A tragic legend for the beautiful falls
As I made my way back down the mile and a half trail, I thought of the legend of Mina Sauk Falls. How the chief, Sauk-Ton-Qua and the Piankashaw Indians once called this wondrous land home. In fact it was chief Sauk-Ton-Qua for which this mountain was named, who the white man called Taum Sauk, because his name was hard to pronounce. The Piankashaw lived in peace on these lands, but would fiercely repel any invasions made by other tribes, in particular the advancements of the Osage. It was said that Sauk-Ton-Qua had a beautiful daughter, Mina Sauk, who fell in love with an Osage warrior. One day Mina Sauk was caught in the young Osage warriors arms and taken prisoner. Sauk-Ton-Qua sentenced the young man to death, despite his daughter's pleas to spare his life. It is said that later that day the young man was executed on the very slopes of Taum Sauk Mountain. He was tossed from the crest of the mountain, crashing from ledge to ledge below with the spears of warriors, until finally coming to rest at the base of the mountain, battered, bleeding and dying. As Mina Sauk watched her lover she could no longer contain her grief and as her Osage suitor lie at the bottom of the mountain, breathing his last breaths, she cast herself from the summit as well, plunging over Taum Sauk's ledges to her death. It was then, that the great spirit became so moved by the lovers deaths that the very Earth trembled and shook, and Taum Sauk Mountain began to crack. Then a flood of water streamed forth, flowing over the very same stones as the lovers, washing away their blood. Such a tragic legend to explain such beauty... There are other versions of this legend, some change the name of the daughter, others create the falls with a thunderous lightning bolt, but all seem to suggest the falls were created by the great spirit's response to the treatment of the young lovers.

Pro-Tips for Taum Sauk Mountain State Park
I truly enjoyed every second I spent at Taum Sauk Mountain, from the thrill of being taller than every single Missourian for a few brief seconds to experiencing the peace that streams from Mina Sauk Falls (despite the star crossed legend) I can't recommend this park enough. I would suggest that you aim to visit the park after there has been a period of rain, especially if you want to see Mina Sauk Falls and snatch your own moment of zen from this busy, noisy world. Be sure to wear a comfortable pair of shoes that you don't mind getting absolutely covered in mud and muck. Which brings me to this... Bring a towel for your car, especially if you are bringing a four legged companion, I'm still finding bits and pieces of Taum Sauk Mountain in my truck. Also, keep an eye out for the watchtower. I didn't see it, or know it existed until I had finished my hike, returned home and began to type up this entry. I'll certainly be looking to take some shots from it on my next visit! Finally, be sure you have enough time. I didn't expect the hike to Mina Sauk to take as long as it did, and once there I didn't have enough time to press on to the Devil's Tollgate. The area is rich in wildlife, views, sights and sounds so be sure to provide yourself ample time to really take it all in.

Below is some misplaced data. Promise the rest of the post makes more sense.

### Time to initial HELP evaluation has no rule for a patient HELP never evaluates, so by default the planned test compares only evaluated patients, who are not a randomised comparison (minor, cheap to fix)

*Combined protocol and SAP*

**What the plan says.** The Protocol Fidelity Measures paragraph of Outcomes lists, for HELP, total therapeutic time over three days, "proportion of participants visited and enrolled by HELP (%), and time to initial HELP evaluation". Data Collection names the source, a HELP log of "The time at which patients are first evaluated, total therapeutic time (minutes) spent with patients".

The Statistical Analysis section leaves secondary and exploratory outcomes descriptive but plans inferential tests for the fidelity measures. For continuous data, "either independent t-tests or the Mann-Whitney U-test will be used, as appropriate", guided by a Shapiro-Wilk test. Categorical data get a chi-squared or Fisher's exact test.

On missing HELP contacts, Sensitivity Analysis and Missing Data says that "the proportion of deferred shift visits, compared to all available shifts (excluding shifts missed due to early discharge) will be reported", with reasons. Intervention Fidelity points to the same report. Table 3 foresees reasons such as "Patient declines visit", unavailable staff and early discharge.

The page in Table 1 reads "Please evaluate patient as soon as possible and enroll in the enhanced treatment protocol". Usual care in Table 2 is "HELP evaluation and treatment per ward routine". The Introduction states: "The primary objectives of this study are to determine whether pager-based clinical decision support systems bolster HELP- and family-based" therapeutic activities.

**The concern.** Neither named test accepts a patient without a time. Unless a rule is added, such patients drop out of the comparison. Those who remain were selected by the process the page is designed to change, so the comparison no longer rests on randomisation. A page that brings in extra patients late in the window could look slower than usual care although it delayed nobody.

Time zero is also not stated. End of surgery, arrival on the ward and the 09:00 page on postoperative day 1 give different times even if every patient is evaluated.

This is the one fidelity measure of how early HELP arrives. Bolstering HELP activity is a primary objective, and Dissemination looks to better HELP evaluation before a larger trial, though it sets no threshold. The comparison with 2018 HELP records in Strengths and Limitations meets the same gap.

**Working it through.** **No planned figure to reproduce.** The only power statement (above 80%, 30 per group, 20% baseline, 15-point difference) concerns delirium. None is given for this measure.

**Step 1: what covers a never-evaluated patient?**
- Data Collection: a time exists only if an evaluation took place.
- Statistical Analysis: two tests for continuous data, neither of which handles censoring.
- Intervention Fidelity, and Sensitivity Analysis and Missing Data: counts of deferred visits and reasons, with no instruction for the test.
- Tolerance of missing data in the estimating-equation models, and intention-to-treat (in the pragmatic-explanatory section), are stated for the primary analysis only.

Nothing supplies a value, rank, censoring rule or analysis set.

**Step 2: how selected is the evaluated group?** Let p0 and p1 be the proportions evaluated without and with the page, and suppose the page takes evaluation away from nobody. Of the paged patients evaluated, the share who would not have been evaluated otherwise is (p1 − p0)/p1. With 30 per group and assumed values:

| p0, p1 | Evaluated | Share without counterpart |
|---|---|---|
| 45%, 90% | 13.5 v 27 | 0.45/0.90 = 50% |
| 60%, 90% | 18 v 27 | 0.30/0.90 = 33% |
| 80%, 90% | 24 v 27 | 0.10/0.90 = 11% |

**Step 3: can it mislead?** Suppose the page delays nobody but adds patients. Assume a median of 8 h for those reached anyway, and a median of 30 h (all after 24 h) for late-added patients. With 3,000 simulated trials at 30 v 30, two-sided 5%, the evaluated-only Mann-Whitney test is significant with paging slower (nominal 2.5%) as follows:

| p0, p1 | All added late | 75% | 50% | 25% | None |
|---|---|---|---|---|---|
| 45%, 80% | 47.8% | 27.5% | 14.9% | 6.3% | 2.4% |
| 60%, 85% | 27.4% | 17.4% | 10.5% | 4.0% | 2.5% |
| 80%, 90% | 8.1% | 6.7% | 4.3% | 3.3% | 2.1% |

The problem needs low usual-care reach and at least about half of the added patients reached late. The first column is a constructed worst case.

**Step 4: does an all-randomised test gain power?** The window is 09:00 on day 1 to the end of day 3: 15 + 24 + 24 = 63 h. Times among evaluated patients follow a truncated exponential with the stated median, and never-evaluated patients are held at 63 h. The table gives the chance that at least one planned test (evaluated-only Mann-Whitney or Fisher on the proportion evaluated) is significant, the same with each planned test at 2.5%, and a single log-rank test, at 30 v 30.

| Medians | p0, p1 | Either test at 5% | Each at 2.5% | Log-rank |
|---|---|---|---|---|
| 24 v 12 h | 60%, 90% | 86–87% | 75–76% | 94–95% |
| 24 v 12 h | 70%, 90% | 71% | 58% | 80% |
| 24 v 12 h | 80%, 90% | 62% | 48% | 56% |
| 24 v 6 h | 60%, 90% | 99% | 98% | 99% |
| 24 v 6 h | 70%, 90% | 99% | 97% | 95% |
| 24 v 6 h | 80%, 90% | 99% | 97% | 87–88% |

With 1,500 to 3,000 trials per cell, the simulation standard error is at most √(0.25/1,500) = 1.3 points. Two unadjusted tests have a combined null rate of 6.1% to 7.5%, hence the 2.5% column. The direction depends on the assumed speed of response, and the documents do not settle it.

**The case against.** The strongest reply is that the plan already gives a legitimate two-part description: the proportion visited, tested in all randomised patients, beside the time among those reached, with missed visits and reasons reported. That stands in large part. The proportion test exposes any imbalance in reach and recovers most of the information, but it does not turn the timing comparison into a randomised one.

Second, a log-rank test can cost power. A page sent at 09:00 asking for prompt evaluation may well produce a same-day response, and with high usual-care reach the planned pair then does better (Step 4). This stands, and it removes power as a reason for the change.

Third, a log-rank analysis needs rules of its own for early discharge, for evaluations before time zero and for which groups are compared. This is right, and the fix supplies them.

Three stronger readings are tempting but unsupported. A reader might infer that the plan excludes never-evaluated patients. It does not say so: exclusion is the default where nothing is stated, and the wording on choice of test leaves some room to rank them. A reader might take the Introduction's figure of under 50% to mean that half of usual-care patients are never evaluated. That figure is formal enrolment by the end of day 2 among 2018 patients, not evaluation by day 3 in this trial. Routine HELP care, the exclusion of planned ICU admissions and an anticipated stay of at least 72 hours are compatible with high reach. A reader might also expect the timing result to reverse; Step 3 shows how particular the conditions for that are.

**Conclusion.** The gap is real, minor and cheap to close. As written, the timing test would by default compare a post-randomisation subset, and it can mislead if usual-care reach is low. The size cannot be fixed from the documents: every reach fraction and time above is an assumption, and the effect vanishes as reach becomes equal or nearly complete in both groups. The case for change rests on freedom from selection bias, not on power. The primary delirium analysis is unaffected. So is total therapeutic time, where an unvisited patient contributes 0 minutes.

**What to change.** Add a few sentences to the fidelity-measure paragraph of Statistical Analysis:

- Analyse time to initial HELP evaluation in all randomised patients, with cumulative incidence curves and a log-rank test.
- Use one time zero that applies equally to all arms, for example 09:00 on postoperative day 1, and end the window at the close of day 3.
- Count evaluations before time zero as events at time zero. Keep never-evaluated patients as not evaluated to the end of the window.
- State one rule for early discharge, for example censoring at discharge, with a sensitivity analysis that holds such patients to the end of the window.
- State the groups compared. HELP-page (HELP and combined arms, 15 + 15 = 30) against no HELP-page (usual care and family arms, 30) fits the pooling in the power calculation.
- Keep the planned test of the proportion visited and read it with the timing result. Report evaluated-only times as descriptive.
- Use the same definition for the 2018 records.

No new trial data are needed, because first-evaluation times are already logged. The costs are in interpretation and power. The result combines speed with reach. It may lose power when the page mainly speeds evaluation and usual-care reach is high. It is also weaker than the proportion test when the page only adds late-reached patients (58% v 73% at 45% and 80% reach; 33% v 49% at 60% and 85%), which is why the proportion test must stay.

I can't wait to go back to Taum Sauk Mountain and I will certainly make time to search for the watchtower and also make my way further down the Ozark Trail to see the Devil's Tollgate. I hope you enjoyed the write up about the area and let me know if you have any questions or suggestions down there in the comments. As always, happy trails to you!

Directions


More Information:
Local Treks on facebook 
Missouri Department of Conservation: Taum Sauk Mountain Webpage
MO State Parks: Taum Sauk Mountain Webpage
MO State Parks: Taum Sauk Mountain Hiking Trails
MO State Parks: Mina Sauk Hiking Trail Map
MO State Parks: Taum Sauk Section of the Ozark Trail Map
Missouri State Parks.net: Taum Sauk Mountain

Friday, February 26, 2016

Shawnee National Forest Quarter Launch & Coin Exchange!

Camel Rock to be Featured on Next US Mint Commemorative Quarter
I wrote about the absolute beauty of Shawnee National Forest's Garden of the Gods back in 2014 and the images of the spectacular views there are still just as vivid today as they were then. The United States Mint must have viewed those same scenic vistas because they will soon be releasing a new quarter under the America the Beautiful Quarters Program dedicated to the Shawnee National Forest and featuring one of the Garden of the Gods most prolific sights... Camel Rock. This is quite an honor for the Shawnee National Forest System as they are one of only five national forests to be recognized by the US Mint's program. The image of Camel Rock was designed by Justin Kunz and sculpted by Jim Licaretz and features a fantastic view of Camel Rock with a red tailed hawk gliding the silver sky above.

Quarter Launch and Coin Exchange
In recognition of this honor, the United States Mint invites you to the Shawnee Forest Quarter Launch and Coin Exchange to commemorate the release of the new quarter at 10 a.m. on February 4th, 2016 at Southeastern Illinois College's Deaton Gymnasium in Harrisburg, Illinois. At the Quarter Launch and Coin Exchange you will be able to purchase rolls of the new commemorative quarters, $10 for a single roll to $100 for 10 rolls, which will be the maximum allowed for exchange. They will also be hosting a Coin Forum the evening before the event, February 3rd, at Shawnee National Forest Headquarters in Harrisburg, Illinois from 5-6 p.m.

Now you can carry a piece of the Shawnee National Forest in your pocket and it will only set you back a quarter!